We know for certain that Diana Nyad lies. She lies frequently, brazenly, and—in all likelihood—compulsively. But why?
An excessive need for adoration drives her deceit. To receive that adoration, Nyad must be the best—must be “epic”—at everything. She must swim epically, play squash epically, even epically wake up in the morning. Since she can’t be epic at everything—no one can—she must act (and write and talk) as if she is.
Why does Nyad require so much adoration? In her 2011 article Less Than Artful Choices: Narcissistic Personality Disorder According to Donald Trump, Maria Konnikova compares utterances of the not-yet-president Trump to the criteria for Narcissistic Personality Disorder (NPD) as per the Diagnostic and Statistical Manual of Mental Disorders (DSM) of the American Psychiatric Association. It turns out that you can plug in”Nyad” wherever you see “Trump” and, voilá, the story still works. Konnikova’s piece presents the best explanation I’ve found for Nyad’s excessive need to be adored: Diana Nyad is a narcissist’s narcissist, an apex egoist in the Trumpian style.
Diana Nyad loves to tell stories. She loves to tell stories about big things (“I was the first woman to swim around Manhattan”) and little things (“Margie and I…started eating all our dinners in Miami at Benihana”) and all sorts of things in between.
You’ll find a theme here and throughout all of Nyad’s deceptions: she will say or do whatever she thinks will enhance her public image. She will distort the truth, ignore the rules, slander other swimmers, and denigrate or disregard the achievements of other marathoners while claiming those achievements as her own. It’s all okay in her book as long as it furthers her cause: the deification of Diana Nyad.
Without Mrs. Winslow’s Soothing Syrup and the fortune it generated, Diana Nyad as we know and love her would not exist. So—because I messed it up the first time—here’s a re-examination of Nyad’s “Lucy Winslow” claims in Find a Way.
“The Curtis family,” wrote Diana Nyad,
“…had come from a century-old successful clan of New Yorkers, starting back in the early 1800s with the first Lucy Winslow, one of the first female physicians in Manhattan….” (p. 36)
As I wrote in …The Lies in Find A Way, Lucy Winslow, Nyad’s great great grandmother, came from Maine, didn’t move to New York until the mid-1800s, and was not a physician.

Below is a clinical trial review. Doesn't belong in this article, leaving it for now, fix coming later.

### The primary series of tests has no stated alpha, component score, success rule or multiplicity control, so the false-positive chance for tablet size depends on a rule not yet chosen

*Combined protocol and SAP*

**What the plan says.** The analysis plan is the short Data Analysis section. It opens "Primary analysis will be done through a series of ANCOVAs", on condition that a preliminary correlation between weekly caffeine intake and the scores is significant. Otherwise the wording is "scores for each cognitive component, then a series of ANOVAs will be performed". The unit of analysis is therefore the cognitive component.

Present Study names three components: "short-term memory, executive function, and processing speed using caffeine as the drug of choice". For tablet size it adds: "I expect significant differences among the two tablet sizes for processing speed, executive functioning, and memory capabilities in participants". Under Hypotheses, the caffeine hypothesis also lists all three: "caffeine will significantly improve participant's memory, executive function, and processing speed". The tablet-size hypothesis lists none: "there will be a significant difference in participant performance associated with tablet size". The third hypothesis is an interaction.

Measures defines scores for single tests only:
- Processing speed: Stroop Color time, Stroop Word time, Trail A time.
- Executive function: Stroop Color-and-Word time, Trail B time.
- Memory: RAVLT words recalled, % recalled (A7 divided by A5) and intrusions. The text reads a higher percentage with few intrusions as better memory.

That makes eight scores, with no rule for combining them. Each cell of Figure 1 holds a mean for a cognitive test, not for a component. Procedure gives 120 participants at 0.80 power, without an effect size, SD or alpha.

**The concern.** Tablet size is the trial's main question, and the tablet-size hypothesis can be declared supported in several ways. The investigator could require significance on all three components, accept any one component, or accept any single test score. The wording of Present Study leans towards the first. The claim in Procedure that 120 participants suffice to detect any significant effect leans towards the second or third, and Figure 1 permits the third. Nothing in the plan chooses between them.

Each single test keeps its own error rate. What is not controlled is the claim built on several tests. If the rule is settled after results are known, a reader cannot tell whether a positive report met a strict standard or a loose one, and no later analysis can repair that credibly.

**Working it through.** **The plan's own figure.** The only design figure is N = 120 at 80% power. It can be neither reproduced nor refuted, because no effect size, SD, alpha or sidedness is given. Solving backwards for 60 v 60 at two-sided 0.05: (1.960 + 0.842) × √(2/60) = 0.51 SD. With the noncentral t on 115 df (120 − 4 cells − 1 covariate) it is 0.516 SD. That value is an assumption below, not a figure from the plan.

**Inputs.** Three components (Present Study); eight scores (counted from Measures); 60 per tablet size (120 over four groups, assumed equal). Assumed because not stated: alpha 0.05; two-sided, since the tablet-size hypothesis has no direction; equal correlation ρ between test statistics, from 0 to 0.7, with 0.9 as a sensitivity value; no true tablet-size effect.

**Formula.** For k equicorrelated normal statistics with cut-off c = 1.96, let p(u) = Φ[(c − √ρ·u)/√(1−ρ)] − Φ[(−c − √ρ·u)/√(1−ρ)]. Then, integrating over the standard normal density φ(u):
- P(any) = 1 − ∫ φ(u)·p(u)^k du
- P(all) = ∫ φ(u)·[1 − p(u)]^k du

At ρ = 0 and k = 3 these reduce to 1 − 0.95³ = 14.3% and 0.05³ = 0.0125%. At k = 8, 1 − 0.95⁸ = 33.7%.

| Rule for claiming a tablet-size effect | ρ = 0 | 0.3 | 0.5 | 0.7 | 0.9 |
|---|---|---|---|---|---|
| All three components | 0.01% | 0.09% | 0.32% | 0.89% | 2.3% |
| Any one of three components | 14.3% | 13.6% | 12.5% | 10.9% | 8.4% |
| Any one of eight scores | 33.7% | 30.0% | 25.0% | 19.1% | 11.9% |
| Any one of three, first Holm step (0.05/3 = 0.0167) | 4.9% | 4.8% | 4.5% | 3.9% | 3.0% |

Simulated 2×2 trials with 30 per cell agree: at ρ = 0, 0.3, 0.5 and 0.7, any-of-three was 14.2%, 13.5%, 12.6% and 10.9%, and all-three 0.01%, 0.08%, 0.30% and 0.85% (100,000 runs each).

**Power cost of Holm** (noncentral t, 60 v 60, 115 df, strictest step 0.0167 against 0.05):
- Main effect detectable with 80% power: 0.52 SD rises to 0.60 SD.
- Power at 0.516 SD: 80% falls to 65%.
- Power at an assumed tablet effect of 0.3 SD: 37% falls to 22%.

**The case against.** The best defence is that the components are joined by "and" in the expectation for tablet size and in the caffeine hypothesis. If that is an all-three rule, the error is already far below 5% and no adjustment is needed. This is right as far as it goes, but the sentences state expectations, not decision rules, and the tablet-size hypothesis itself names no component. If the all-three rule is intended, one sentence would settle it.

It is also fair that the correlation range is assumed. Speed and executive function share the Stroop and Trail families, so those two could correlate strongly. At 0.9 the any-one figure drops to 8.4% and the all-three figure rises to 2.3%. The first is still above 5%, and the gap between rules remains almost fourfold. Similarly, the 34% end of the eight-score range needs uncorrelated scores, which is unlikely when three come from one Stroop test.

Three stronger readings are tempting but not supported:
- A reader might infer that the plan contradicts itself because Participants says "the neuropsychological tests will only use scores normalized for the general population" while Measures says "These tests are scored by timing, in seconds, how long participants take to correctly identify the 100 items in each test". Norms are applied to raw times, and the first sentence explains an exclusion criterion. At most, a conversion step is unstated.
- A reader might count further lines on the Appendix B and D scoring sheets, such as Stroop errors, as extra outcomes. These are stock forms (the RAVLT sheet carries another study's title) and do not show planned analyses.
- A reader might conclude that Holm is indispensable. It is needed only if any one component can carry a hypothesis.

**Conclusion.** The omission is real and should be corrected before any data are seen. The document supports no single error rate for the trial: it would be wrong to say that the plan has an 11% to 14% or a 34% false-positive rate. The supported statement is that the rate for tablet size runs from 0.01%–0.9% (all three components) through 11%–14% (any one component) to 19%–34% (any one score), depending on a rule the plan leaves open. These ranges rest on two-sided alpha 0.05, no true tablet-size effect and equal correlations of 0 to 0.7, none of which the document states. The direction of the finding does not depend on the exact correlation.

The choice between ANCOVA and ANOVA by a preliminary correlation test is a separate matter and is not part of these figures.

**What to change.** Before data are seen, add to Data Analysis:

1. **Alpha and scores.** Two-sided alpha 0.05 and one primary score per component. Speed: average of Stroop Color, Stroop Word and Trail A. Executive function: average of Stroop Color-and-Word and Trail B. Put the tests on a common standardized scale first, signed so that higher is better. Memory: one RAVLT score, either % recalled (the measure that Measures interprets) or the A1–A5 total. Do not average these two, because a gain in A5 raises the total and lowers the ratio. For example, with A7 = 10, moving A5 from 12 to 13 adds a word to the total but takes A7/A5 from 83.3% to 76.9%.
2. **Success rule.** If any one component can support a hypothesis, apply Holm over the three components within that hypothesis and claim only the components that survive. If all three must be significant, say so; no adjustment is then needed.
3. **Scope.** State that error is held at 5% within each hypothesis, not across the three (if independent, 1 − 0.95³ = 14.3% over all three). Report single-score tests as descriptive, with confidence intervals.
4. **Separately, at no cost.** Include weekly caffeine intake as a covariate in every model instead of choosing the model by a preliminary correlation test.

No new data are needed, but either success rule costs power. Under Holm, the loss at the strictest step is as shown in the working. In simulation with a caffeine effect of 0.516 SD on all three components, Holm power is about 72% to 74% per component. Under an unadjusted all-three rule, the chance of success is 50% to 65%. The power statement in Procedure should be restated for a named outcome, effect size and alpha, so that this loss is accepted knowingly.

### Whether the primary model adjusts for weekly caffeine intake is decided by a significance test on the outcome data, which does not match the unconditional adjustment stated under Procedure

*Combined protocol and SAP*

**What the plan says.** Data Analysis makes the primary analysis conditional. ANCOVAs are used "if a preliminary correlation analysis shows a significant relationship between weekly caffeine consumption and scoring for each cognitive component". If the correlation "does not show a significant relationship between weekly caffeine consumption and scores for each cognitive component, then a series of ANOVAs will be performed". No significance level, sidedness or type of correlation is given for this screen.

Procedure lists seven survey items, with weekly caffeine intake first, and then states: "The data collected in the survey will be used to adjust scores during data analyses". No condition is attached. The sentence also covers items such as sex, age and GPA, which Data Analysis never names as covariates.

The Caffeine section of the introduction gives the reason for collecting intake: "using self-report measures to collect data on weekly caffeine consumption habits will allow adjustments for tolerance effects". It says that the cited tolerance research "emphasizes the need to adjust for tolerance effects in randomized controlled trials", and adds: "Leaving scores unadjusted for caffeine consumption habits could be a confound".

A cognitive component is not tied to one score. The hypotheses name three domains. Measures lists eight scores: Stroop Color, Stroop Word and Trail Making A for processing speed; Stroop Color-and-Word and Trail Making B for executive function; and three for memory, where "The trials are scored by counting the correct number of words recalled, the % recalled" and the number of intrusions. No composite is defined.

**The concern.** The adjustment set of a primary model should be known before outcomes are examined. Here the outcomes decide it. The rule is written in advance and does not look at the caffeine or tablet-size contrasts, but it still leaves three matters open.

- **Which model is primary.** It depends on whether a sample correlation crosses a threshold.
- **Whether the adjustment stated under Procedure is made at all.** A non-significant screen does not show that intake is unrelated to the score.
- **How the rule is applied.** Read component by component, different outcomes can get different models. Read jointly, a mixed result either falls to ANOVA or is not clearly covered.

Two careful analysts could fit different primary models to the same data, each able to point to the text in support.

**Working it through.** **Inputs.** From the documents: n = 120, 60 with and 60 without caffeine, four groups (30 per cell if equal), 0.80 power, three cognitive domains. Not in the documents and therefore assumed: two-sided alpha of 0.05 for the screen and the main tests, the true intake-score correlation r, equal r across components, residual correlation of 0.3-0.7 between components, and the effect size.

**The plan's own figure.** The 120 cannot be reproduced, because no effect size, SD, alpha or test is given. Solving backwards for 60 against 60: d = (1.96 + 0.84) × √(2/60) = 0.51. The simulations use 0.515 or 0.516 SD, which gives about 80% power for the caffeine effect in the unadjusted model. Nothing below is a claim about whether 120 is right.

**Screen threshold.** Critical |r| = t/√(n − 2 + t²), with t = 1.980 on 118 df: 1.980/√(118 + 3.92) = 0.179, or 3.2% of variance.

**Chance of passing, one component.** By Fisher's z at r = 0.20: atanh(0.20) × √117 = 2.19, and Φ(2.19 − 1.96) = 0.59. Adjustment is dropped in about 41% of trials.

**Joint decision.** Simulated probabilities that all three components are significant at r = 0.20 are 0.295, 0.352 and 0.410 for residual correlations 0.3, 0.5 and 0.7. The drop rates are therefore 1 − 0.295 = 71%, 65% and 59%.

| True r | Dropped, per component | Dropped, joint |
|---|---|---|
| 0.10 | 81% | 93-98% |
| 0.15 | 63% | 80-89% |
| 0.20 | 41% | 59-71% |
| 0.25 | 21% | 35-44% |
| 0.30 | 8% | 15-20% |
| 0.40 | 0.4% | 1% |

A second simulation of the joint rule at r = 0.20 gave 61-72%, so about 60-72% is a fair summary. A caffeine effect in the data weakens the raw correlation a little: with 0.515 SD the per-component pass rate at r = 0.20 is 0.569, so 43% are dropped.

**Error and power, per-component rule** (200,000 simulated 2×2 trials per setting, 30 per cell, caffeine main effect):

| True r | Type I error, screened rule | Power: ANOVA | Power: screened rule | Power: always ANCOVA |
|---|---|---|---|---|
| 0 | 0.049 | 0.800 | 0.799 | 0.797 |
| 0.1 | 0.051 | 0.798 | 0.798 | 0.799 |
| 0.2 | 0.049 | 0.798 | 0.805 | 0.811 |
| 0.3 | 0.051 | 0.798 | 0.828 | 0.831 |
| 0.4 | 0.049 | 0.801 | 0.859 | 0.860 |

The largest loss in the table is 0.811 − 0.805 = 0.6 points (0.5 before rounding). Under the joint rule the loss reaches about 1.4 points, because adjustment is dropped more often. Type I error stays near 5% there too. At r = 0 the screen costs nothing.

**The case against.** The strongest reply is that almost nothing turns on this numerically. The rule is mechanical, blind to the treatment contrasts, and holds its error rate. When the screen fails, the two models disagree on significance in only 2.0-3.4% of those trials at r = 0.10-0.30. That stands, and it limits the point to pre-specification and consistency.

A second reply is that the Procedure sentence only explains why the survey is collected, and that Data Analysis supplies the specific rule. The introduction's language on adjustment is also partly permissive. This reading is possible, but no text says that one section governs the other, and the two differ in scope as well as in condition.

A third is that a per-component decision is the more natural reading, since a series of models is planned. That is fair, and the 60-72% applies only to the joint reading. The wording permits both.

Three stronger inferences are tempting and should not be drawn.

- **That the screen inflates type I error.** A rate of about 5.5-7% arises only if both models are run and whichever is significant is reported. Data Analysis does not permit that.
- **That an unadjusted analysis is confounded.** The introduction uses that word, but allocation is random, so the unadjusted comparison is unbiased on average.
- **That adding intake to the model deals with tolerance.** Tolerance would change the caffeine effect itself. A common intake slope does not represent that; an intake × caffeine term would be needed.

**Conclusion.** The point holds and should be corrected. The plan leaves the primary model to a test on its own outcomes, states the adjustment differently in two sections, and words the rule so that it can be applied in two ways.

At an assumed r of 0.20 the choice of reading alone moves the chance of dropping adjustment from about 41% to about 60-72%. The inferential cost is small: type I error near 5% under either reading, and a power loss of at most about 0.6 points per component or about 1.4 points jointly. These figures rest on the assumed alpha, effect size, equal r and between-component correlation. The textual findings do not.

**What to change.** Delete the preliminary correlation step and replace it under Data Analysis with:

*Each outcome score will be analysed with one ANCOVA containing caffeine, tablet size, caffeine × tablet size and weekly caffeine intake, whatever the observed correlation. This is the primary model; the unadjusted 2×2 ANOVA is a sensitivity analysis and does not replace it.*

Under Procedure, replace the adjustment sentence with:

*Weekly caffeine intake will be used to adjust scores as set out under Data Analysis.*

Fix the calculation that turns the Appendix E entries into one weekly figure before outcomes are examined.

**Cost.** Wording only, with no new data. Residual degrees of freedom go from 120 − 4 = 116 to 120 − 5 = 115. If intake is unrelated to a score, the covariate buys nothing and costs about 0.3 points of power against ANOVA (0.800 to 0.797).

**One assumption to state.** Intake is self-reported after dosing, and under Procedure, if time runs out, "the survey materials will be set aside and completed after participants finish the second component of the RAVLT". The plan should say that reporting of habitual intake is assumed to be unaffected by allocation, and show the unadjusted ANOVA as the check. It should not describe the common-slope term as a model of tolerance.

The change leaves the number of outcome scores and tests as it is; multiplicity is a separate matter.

But Miss Lucy Winslow was not the Mrs. Winslow of soothing syrup fame. Diana confused Lucy with her mom. Before I explain, we’ll need a bit more background from Find a Way: Continue reading →
Are you interested in proving beyond a shadow of a doubt that you completed a very long swim? Then you’ve come to the right place!
Diana Nyad says that she swam 110 miles from Cuba to Florida. Sarah Thomas asserts that she swam 104 miles in Lake Champlain.
Before you attempt to join the 100-mile club, use this handy chart to compare the way these two very different athletes went about bolstering their claims. [Update, 12/31/17: Added “including an accurate list of all crew members” to AFTER THE SWIM section.] Continue reading →
Some excerpts from Helen Dudar’s “Diana Nyad’s Magnificent Obsession.”
I had been itching to get my hands on this article for months. The L.A. Central Library has New Times on microfilm, so I finally gritted my teeth and struck off down the 10. Turned out to be worth it just for the dune buggies. [Update: I can’t believe that I forgot to include the most egregious, self-serving, and grandiose bit. See the Gertrude Ederle quote below.]
After years of writing and talking about herself, Diana Nyad misplaces three decades.
On a recent episode of the “Wild Ideas Worth Living” podcast, host Shelby Stanger asked about Diana Nyad about her expulsion from Emory University, an incident that Nyad has recounted numerous times. Surprisingly, she claimed that she had little memory of her teens, twenties, or thirties. She concluded, “…I don’t remember Emory at all.” Below are some excerpts from Nyad’s remarks. (For the full passage, please see “Diana Nyad on her memory.”)
Diana Nyad has hyped herself for years by saying that she was the greatest marathon swimmer of the seventies. But she was never in the race.
Countless articles and websites hawk variations of “Back in the 1970s, DIANA NYAD was the greatest long-distance swimmer in the world” (LiveTalks LA ). You can find other iterations broadcast widely online and in print: TED, Woman Fails in Attempt…, Nyad’s website, etc.
We can trace this fiction back to two sources: Diana Nyad and her publicists. To paraphrase the great swim coach Doc Counsilman in “Go For the Gold, Doc,” Nyad was a mediocre swimmer who conned the public into thinking she was a great one.
The New York Times Opinion section’s Facebook Live event with Diana Nyad on Friday left plenty to talk about. I’d expect nothing less from a storyteller of Nyad’s caliber.
Diana Nyad’s conversation with Alicia Wittmeyer of the New York Times is the most disturbing thing I’ve heard from her. That’s saying a lot given the quantity of Nyad material that I’ve listened to in the last few years. The smugness, the fluidity of truth, the Trumpian rhetoric—it’s all there. But now she’s using her own alleged abuse to latch on to others’ horror in order to satisfy her own needs.
Nyad’s stories often shift from telling to telling. This time was no different. Continue reading →